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Successful Management Of Diverse Workforce

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Successful management in a diverse workplace can be challenging today. Supervisors must use their skills to deal effectively with some of these challenges. A good way to begin managing in a diverse workplace is to be aware of situations, problems, and issues as they arise. If you want to be a successful manager in a diverse workplace, there are many things to consider, for instance: good communication, strong leadership, and training and development. In this paper, each of these will be discussed and how it affects the environment in the workplace and the outcomes of successful management.

First, strong communication in the workplace is extremely important. If you have an employee or coworker that approaches you for advice, inspiration, or feedback, it is important that the employee has your complete attention. It is also imperative that communication is clear and you understand exactly what your employee needs or wants from you. ''What they really need to do is put some sort of implementation plan in place before the acquisition,'' said Pete Collins, director of the survey, so that everyone ''really knows what their role is going to be.'' (Flaherty, 2001). If it is impossible at that moment to give your employee your complete and undivided attention, then you should suggest that your employee come back at a time that is convenient for you to sit down and talk about any concerns. Other commitments such as meetings, conferences, or other distractions are understandable; however, it is crucial that your employee feel that his/her concern is important to you. Explaining that their time is valuable and needs complete and full attention will make the employee feel that you truly are interested in their comments or concerns. It is not worth insulting your employee by humoring or not listening to their concerns halfway. If your employee is insulted by lack of attention, he/she may feel resentful and may not work at their full potential. It is far better for an employer to reschedule the discussion when there is time to listen with full and deep attention. Also, many managers or supervisors are accustomed to helping people solve "problems" that their first thought is to begin brainstorming solutions and give advice. Maybe the employee just needs a listening ear, and wants someone to hear them out. The best approach is to listen deeply, ask questions for clarification to make sure the situation is fully understood. If advice is asked, then advice may be given if desired, however, if it is not asked, do not put in your two cents.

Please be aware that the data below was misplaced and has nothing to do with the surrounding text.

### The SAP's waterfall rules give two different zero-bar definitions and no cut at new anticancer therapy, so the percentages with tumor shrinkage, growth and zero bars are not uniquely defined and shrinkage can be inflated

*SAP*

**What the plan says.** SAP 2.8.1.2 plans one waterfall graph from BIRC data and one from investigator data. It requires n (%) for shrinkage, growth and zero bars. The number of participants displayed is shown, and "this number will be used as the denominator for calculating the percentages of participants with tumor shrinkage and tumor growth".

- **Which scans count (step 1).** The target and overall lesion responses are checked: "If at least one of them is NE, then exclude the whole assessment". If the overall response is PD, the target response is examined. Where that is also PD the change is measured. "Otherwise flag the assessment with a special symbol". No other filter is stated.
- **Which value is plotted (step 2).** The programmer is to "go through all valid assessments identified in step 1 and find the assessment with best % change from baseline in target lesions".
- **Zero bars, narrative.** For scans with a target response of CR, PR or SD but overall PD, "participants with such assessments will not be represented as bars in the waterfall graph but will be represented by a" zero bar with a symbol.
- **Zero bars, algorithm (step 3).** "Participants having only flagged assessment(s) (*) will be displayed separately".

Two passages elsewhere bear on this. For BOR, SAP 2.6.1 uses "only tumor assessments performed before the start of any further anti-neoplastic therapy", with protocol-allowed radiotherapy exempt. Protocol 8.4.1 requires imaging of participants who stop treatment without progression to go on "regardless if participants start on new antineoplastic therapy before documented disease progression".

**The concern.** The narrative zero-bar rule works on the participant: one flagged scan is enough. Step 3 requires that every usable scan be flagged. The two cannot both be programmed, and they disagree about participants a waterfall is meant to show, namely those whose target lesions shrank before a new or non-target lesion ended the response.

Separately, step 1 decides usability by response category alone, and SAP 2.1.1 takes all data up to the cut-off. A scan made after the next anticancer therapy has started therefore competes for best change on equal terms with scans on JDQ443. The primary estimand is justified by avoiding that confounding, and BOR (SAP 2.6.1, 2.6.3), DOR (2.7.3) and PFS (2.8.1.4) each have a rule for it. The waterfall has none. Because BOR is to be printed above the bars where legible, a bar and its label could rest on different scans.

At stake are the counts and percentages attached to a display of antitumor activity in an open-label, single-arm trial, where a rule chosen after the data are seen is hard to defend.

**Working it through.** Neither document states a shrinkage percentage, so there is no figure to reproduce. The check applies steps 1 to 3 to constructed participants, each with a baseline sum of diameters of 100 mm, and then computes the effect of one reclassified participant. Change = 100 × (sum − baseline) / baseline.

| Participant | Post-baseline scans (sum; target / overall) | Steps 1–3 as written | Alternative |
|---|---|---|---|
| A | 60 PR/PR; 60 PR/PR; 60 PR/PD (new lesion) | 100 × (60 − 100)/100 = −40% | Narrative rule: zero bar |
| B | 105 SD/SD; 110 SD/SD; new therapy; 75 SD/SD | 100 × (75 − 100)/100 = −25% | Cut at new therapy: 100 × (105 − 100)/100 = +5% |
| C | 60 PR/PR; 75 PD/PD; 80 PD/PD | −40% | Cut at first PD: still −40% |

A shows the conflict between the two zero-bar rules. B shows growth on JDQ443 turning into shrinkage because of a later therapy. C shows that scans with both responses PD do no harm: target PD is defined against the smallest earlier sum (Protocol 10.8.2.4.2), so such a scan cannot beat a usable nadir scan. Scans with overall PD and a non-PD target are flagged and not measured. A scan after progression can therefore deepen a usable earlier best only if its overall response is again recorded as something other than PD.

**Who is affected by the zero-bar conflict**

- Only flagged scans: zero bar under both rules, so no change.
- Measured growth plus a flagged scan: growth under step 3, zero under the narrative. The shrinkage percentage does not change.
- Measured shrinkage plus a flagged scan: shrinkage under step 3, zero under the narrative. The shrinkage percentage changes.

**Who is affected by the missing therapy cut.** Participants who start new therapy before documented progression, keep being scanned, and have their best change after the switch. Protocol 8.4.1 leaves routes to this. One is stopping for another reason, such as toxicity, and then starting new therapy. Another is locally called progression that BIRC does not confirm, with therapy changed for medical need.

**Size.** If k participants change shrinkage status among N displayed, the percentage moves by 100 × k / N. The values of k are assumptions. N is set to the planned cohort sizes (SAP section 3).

Good leadership is the second important skill in a diverse working environment as well, "leadership has become the universal vitamin-C pill. Everyone seems to want megadoses of it," says psychologist David Campbell, a senior fellow (Lanier, 1985). A great leader can make or break the link to successful management. Some leaders are very strong willed and want things done precisely the way they dictate. However, others are extremely passive and allow the majority to rule on just about everything. They wait for that consensus and fail to provide direction. "You need the time and willingness to hear people out but not fall victim to trying to please everyone all the time." (Jones, 2005) There is a fine line here. There cannot be too many chiefs and not enough Indians. A strong leader needs to do exactly thatÐ'...lead. "The leader needs to lead the pack, not stand back and follow where the group decides to go." (Jones, 2005). Worse yet, it is even more damaging for a supervisor to wait for an employee to lead the group in a certain direction and expect others to follow along. This will in turn cause hostility and resentment among some employees. In any case, it is the leader who sets the tone and the work environment in which their employees can exercise freedom of expression. If a leader is genuine and open to comments and truly has an open door policy, then their employees will definitely have the courage to make comments and express their ideas. If the leader claims to have an open door policy, but their actions speak louder than words, the employees will not have the confidence



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